I should probably warn the reader in advance that this is the schizophrenic type of post I occasionally come up with here on my blog. The thing is that I feel that the effort I put into pretending that my students and I are in the classroom in order to learn about our interests, hobbies, dreams and desires puts me under unbearable pressure. Not that this never happens – we do share our experience and I truly believe that we are interested in one another’s opinions – but it’s hard to deny that it’s not why we are primarily there.
In the past I strongly believed that in order to help our learners learn an L2 effectively, the instruction should replicate the way L1s are learned. I haven’t dismissed this belief completely; I’m still convinced that L2 learning should resemble L1 acquisition as much as possible (for example, the focus should be on collocations and chunks, not grammar). However, I can no longer ignore the fact that while small kids acquire their L1s through genuine communication, in an L2 classroom, learners only pretend to do so.
This notion makes me feel pretty frustrated at times. I guess it must be due to the deception omnipresent in an L2 classroom. On the one hand, I try to be the facilitator who listens patiently and attentively to what the students have to say. On the other hand, although I do listen closely, I’m ready to strike treacherously by giving a student a poor grade whenever I spot a certain number of mistakes. Thus what I actually do is punishing my students for their genuine attempts to express their personal views.
I don’t think other subject teachers share my concerns. In maths lessons the kids know that they are there to learn to solve equations. In history classes the students are supposed to learn facts about the past. Normally, the teacher is the intermediary – she possesses the knowledge and passes the facts on to her students. In a way the matter is outside the student and the teacher – it’s out there to be tampered with. I don’t know how to put it accurately but I feel that we English teachers tamper with students’ psyche rather than the matter because the things we need to teach them can only be taught vicariously – through extracting experience and feelings from our students’ minds. Yes, this is what I feel communicative teaching does.
Now I’m not saying that it’s inherently bad. My point is that we CLT teachers sometimes treat our students as best friends. The truth is, however, that we can change into the worst enemy any minute. We behave as though we were friends because we want to encourage an open and honest communication environment. In other words, we need to make our students speak and write in English to make sure they are learning the words and grammar someone else invented and used before. Thus we imperceptibly creep into their inner worlds. Then, all of a sudden, we abuse their trust by judging and assessing their performance. For example, we subtract points for Michael’s incorrect choices of vocabulary and grammar while he is trying hard to express how he feels about gambling, which is the message we explicitly asked him to share with us when we were pretending to be his friends.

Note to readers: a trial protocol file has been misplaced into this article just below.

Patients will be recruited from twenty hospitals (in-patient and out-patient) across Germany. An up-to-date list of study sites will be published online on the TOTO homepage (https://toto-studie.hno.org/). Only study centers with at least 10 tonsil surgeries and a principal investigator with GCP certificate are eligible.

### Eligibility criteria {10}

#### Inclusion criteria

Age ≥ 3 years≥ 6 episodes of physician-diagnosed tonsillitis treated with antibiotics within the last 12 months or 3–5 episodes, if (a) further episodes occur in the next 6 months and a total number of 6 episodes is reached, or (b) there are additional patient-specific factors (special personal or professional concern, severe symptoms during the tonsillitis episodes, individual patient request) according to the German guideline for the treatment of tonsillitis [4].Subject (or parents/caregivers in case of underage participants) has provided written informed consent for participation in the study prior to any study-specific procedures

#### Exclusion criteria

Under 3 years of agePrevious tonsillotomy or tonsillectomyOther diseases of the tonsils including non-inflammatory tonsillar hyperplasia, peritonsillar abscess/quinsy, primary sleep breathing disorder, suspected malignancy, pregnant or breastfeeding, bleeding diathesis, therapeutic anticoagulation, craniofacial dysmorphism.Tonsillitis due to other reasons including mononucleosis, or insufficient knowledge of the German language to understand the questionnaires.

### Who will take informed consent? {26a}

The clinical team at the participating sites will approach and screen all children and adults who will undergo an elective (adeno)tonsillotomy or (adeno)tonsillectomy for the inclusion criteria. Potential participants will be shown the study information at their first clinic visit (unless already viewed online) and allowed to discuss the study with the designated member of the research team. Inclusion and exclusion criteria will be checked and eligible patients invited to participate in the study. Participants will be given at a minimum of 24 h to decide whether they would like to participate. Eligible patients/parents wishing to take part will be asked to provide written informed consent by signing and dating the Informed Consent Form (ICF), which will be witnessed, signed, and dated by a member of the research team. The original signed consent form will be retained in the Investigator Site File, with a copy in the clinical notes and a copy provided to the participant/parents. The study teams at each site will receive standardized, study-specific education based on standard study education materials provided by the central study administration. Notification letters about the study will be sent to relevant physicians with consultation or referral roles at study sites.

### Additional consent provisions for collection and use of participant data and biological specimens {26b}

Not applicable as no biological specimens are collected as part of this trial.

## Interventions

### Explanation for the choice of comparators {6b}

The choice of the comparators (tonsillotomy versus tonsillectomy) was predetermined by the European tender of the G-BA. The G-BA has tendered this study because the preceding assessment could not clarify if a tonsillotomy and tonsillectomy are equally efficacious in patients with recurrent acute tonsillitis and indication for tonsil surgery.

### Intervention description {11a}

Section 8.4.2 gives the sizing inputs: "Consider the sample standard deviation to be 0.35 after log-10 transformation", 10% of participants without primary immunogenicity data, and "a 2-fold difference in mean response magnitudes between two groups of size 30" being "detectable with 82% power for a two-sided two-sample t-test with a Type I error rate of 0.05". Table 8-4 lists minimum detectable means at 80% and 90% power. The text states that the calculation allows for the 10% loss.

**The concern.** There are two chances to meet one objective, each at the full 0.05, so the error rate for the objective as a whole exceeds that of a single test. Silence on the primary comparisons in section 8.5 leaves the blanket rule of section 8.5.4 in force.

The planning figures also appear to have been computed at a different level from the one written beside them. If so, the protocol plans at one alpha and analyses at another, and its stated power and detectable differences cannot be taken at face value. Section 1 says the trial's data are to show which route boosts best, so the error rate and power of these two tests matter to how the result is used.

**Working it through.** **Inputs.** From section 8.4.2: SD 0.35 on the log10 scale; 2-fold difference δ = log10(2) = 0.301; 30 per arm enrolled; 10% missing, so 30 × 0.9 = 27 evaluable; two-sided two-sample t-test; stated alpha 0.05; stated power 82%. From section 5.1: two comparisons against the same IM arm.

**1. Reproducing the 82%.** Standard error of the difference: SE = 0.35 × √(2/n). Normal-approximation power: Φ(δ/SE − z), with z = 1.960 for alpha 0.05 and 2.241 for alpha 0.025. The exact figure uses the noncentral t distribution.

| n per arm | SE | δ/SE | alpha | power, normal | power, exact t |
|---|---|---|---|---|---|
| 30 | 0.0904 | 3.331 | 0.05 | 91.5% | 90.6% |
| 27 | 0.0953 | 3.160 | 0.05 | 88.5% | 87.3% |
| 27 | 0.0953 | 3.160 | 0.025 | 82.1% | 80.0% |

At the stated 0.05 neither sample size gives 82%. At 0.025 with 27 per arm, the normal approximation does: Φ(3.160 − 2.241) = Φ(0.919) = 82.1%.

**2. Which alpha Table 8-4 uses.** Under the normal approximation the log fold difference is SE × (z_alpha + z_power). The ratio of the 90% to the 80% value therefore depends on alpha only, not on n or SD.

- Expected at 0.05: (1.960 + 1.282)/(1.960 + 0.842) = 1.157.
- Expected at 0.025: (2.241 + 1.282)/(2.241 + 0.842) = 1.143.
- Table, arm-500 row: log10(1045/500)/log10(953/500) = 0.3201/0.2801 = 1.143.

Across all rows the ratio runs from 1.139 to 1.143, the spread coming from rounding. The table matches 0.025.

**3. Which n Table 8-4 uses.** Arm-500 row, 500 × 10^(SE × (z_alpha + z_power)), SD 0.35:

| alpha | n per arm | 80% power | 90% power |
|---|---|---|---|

Although we can’t change the schooling system and its ways of assessment in a day, we can change our approach to teaching English. I wonder if we ever include the following type of objective into our lesson plan: By the end of the lesson the teacher will have learned about the students’ most favourite clothes items. More often we state something along these lines: By the end of the lesson the students will have practised the second conditional and wish clauses. We form language-related objectives before the class but later on, for some inexplicable reason, we pretend that we are primarily interested in the content of the messages we hear or read.
That said I believe that each minute of the lesson our students should be aware of the fact that they are there to learn the language and we are there to help them achieve this goal. Let’s stop deceiving the people we truly care about. We are not friends chatting at a café. In an English lesson, the content of a statement is equally important as the language a student chooses to use to communicate the message – I dare say the latter is even more important than the former. Thus it should not cause embarrassment when, for example, I occasionally stop two students in the middle of a dialogue. They should know that I do so in an attempt to draw their attention to a persistent error which makes the message impossible to decode. For me as a teacher it’s important to make sure the learners learn to express their view intelligibly and correctly. This is the ultimate goal of my teaching and this should be obvious.
I’m writing this post because I noticed the other day how amazingly liberating it felt when allowed myself to say this to my students without a shadow of guilt: “Look, I suspect this may not be the topic everybody is crazy about but you know, we’ve spend some time discussing it in order to learn some useful, high-frequency vocabulary.” I was excited to see that my students, those challenging teens, acknowledged my somewhat apologetic words with an understanding smile. Perhaps I’ve finally managed to make them interested in the language itself, so now they don’t actually care about the topics a great deal. I’m pleased to see whenever the progress my students are making is more important to them than some amazingly engaging topic of a conversation class. I’m not implying that I don’t consider suitability and relevance of an issue I choose to introduce, but it helps a lot if we all know why we are there in the first place – to learn the language.
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